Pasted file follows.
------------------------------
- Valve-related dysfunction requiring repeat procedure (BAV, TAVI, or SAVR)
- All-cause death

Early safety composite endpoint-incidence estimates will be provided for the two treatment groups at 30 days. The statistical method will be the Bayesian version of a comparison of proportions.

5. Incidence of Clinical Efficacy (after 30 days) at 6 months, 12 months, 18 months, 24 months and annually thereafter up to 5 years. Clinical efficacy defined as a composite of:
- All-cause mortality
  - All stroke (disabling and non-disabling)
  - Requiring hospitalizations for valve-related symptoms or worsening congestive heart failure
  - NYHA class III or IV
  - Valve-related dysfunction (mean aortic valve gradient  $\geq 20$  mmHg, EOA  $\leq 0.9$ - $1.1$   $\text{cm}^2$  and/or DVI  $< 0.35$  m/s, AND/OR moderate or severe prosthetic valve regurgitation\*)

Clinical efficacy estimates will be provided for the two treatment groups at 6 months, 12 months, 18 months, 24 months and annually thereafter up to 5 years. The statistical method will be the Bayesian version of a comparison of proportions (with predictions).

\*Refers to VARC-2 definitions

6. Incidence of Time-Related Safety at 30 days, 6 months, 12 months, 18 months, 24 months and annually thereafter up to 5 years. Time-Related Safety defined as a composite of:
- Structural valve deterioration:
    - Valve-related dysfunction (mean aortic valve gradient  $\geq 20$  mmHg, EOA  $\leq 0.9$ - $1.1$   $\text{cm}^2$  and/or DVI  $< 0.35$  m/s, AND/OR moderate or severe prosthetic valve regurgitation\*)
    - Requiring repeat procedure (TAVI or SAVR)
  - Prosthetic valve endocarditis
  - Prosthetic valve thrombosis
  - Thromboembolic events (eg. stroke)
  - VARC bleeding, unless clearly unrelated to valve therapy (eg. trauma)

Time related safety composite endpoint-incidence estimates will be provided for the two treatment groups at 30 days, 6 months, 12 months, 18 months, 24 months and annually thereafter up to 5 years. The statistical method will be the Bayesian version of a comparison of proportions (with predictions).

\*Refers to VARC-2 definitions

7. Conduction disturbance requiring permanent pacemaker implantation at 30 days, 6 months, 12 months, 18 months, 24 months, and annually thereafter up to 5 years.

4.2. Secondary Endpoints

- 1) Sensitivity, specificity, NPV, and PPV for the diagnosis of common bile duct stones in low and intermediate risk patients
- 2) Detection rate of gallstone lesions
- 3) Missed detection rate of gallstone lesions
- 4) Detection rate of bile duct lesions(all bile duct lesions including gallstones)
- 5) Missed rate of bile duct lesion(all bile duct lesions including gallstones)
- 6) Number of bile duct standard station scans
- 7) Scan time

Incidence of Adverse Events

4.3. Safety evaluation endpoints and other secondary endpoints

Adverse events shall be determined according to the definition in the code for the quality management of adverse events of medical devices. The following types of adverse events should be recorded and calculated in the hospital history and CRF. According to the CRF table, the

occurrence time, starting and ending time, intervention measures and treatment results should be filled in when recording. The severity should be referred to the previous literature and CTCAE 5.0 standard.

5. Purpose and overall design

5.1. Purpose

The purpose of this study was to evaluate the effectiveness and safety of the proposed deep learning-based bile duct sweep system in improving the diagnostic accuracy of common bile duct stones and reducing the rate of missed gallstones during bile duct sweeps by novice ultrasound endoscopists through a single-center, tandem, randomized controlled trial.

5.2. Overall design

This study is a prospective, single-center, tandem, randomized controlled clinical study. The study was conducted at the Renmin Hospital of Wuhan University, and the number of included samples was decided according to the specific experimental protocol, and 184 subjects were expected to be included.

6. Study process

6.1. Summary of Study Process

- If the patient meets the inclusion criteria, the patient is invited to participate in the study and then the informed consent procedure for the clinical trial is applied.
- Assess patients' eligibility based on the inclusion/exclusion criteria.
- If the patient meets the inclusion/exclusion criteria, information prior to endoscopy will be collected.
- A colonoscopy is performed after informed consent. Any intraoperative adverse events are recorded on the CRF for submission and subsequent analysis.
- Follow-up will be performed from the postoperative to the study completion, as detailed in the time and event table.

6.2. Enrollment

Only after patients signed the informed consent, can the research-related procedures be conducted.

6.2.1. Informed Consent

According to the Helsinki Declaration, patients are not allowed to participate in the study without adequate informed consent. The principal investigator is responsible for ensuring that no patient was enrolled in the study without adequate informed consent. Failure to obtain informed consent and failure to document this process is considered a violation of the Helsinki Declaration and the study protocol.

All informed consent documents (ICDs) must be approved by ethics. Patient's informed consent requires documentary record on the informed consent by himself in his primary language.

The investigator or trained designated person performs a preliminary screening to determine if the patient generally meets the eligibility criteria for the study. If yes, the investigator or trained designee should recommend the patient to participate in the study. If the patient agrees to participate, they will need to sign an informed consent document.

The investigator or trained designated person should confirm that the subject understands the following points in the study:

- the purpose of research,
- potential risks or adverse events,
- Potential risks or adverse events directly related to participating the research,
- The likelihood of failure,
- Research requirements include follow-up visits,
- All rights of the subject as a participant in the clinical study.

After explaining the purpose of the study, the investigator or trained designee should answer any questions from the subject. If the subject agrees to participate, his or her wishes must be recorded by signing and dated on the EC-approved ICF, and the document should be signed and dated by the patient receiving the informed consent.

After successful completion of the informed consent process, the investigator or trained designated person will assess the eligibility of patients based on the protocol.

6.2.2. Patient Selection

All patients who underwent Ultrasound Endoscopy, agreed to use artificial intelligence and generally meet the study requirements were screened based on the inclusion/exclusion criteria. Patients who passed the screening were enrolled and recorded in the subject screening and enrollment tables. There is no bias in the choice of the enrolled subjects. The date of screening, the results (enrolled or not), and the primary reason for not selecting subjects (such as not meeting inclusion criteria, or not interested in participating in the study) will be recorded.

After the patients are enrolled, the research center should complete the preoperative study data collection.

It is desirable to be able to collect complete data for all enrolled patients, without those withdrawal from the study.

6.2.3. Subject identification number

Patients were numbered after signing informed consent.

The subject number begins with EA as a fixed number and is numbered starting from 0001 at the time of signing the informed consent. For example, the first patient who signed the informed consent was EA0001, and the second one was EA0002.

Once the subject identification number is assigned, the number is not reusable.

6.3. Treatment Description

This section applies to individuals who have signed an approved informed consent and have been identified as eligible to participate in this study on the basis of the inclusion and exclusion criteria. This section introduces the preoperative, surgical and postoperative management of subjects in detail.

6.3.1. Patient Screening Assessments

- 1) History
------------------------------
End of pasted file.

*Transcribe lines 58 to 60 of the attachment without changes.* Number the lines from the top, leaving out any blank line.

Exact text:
- Research requirements include follow-up visits,
- All rights of the subject as a participant in the clinical study.

After explaining the purpose of the study, the investigator or trained designee should answer any questions from the subject. If the subject agrees to participate, his or her wishes must be recorded by signing and dated on the EC-approved ICF, and the document should be signed and dated by the patient receiving the informed consent.